White House: Murtha's call is 'surrender'
Democratic hawk: U.S. must leave Iraq
Senior Democrat Rep. John Murtha on Thursday called the war in Iraq "a flawed policy wrapped in illusion."
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WASHINGTON (CNN) -- The White House accused a senior House Democrat -- and a decorated Vietnam veteran -- who called for a swift withdrawal from Iraq of advocating surrender, comparing him to anti-war filmmaker Michael Moore.
In a broadside issued Thursday night, Bush spokesman Scott McClellan said that it is "baffling that [Pennsylvania Rep. John Murtha] is endorsing the policy positions of Michael Moore and the extreme liberal wing of the Democratic party."
McClellan called Murtha, a retired Marine colonel who earned a Bronze Star and two Purple Hearts for his service in Vietnam, "a respected veteran and politician who has a record of supporting America."
But McClellan added, "The eve of an historic democratic election in Iraq is not the time to surrender to the terrorists."
A senior Democrat on the House Appropriations Committee, Murtha had supported the resolution that authorized the 2003 invasion of Iraq.
But Thursday he called the Bush administration's management of the conflict "a flawed policy wrapped in illusion," and said the continued presence of U.S. troops in Iraq is "uniting the enemy against us." (Watch Murtha's take on 'flawed policy wrapped in illusion' -- 8:11)
"It's time to bring the troops home," he said, noting that a withdrawal would take about six months to complete. (Read more on his statement)
He also took a swipe at Vice President Dick Cheney and President Bush, who have accused Democratic critics of playing politics during a war.
"I like guys who've never been there who criticize us who've been there," Murtha said. "I like that. I like guys who got five deferments and never been there and sent people to war and then don't like to hear suggestions that what may need to be done."
Cheney avoided military service during the 1960's Vietnam era with a series of draft deferments, and Bush served stateside in the National Guard during Vietnam.
Murtha was wounded twice in Vietnam.
White House Counselor Dan Bartlett called Murtha's position "out of the mainstream of his own party," and said that "immediate withdrawal would be, as one general on the ground put it, a recipe for disaster."
Bartlett also called Murtha's reference to Cheney's draft deferments "unfair" and "beside the point," noting there is a long list of wartime presidents who served ably without military experience.
Not all Democrats are lining up behind Murtha.
Fellow veteran Sen. John Kerry, who also voted for the Iraq resolution, disagrees with Murtha's call for a swift withdrawal, arguing instead for a phased withdrawal linked "to the success of the election."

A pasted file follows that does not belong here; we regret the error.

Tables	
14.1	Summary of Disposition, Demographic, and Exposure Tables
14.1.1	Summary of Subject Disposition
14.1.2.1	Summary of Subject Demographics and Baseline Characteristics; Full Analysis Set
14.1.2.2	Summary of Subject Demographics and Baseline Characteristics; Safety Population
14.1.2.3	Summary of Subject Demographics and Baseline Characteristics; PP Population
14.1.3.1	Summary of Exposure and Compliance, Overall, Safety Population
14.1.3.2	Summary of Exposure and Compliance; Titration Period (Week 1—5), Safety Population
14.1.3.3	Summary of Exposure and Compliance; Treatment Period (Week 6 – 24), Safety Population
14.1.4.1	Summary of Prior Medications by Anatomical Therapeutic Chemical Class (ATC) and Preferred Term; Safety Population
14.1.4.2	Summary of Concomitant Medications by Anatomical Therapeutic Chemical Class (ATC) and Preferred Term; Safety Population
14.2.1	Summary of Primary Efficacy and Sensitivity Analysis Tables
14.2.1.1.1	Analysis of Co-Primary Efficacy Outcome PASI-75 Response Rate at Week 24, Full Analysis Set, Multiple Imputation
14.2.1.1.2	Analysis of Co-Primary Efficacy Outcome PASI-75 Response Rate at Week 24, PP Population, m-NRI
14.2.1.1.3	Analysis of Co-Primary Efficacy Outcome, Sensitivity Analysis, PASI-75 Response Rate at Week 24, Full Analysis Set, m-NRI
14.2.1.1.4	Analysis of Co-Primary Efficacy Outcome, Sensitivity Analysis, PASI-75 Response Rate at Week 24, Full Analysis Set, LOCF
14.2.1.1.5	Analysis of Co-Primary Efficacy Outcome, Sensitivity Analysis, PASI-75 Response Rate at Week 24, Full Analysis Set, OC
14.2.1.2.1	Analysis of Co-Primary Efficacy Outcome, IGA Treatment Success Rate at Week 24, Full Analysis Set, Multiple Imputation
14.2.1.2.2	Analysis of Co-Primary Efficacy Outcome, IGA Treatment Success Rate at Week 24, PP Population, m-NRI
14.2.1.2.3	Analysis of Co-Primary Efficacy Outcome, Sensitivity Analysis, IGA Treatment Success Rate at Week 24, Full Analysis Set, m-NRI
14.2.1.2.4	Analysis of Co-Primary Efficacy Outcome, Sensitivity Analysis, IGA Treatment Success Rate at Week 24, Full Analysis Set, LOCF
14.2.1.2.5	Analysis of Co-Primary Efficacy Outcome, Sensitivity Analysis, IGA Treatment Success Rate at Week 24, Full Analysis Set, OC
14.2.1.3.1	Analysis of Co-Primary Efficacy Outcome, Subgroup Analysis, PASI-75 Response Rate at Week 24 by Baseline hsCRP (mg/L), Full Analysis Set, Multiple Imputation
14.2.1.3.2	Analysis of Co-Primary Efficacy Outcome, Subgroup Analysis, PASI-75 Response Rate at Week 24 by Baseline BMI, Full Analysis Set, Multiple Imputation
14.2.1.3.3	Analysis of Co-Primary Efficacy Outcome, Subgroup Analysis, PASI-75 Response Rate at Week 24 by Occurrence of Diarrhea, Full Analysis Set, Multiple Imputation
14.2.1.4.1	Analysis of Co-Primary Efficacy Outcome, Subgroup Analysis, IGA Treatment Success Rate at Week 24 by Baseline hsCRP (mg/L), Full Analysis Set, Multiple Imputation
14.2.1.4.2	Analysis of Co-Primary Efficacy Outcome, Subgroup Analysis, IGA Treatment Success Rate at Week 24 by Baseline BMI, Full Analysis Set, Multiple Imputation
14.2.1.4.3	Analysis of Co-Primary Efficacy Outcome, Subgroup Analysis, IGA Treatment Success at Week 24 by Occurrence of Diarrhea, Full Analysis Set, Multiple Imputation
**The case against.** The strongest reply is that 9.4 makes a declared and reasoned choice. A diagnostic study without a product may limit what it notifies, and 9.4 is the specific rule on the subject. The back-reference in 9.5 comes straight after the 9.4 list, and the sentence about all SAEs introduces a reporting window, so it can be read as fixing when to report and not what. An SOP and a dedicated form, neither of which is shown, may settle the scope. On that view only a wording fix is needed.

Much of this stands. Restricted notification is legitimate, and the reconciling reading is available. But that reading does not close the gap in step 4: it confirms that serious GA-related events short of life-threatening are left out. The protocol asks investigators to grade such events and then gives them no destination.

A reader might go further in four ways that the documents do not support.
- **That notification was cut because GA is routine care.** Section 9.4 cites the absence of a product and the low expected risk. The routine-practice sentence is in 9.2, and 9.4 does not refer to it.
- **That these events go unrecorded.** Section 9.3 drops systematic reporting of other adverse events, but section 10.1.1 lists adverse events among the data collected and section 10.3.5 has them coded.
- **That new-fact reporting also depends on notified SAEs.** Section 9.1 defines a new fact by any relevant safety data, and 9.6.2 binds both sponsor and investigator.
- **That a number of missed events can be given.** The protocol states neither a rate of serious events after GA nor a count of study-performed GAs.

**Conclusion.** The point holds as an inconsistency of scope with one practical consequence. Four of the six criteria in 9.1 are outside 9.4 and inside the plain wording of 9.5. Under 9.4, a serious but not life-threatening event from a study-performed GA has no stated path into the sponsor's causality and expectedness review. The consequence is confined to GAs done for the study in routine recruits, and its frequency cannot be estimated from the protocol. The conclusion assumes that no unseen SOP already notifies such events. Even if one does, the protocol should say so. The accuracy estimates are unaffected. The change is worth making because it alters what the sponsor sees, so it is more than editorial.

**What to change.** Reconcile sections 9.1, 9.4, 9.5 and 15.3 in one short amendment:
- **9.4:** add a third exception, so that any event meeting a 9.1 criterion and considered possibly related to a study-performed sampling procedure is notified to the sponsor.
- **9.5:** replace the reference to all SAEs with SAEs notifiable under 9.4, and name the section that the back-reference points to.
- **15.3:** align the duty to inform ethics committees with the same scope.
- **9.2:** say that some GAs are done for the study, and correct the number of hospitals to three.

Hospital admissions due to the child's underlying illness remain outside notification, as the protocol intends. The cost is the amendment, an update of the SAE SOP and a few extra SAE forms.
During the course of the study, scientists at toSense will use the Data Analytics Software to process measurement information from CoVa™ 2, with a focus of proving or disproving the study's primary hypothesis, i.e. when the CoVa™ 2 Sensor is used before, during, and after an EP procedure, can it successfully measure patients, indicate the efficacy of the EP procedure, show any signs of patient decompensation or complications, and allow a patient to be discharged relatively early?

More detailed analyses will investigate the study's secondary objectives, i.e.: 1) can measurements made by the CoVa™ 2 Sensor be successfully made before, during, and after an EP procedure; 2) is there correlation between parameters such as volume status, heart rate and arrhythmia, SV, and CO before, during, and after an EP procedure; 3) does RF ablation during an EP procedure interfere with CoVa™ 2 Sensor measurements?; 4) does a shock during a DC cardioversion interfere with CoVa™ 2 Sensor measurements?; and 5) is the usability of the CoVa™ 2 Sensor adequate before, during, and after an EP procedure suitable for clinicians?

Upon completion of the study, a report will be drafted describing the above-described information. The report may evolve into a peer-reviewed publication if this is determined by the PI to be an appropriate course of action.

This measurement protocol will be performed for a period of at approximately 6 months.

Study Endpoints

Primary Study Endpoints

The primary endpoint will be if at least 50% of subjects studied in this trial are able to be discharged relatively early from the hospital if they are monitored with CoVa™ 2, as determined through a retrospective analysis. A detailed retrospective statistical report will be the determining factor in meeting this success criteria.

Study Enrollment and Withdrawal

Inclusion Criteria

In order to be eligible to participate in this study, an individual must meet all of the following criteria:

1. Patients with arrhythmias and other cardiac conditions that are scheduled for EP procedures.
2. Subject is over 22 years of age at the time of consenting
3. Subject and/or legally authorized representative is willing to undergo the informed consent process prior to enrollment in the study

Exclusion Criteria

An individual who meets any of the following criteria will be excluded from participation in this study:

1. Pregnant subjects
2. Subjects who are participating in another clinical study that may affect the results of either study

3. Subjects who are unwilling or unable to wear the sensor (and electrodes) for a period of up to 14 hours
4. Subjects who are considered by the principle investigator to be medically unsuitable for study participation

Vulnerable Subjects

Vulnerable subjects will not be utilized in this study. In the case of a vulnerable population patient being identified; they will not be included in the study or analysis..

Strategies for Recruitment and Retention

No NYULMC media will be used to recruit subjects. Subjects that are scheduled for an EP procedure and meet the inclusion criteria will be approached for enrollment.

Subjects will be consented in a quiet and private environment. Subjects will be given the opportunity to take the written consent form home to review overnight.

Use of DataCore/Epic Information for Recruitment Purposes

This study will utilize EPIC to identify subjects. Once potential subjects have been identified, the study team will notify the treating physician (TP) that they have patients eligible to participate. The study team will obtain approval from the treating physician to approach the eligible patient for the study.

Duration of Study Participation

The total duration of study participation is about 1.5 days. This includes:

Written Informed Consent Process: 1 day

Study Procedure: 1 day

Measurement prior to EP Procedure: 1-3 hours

But Kerry, who lost to Bush in last year's election, blasted the administration, saying that it was engaging in scare tactics by equating criticism of the war to encouraging the insurgency. (Read interview)
Nearly 2,100 American troops have died in Iraq since the March 2003 invasion that toppled Iraqi dictator Saddam Hussein -- a war that top U.S. officials said was needed to strip Iraq of illicit stockpiles of chemical and biological weapons and efforts to produce a nuclear bomb.
No such weapons have turned up since Hussein's government collapsed in April 2003.
Divide over the war
Public support for the conflict has dropped sharply over the last few months. Only 35 percent of those surveyed in a CNN/USA Today/Gallup poll published Monday supported the Bush administration's handling of the conflict, and 54 percent said the invasion was a mistake.
The poll also found that 19 percent of Americans want to see the troops come home now, and 33 percent said they wanted them home within a year. Only 38 percent said they should remain "as long as needed."
Republicans in the House said the United States was making progress in the conflict, with Iraqis voting in October to ratify a new constitution and elections for a permanent parliament scheduled in December.
"I think that the Democrats who have undertaken this initiative have made a mistake," said Rep. Duncan Hunter, the chairman of the House Armed Services Committee. "I think they've underestimated the toughness of the American people and the understanding that if we don't change the world, the world is going to change us."
Hunter, whose son currently serves in the Marines, said U.S. troops should leave only when, "in the judgment of the war-fighting commanders, Iraqis are capable of defending their own country."
CNN's Dana Bash and Deirdre Walsh contributed to this report.
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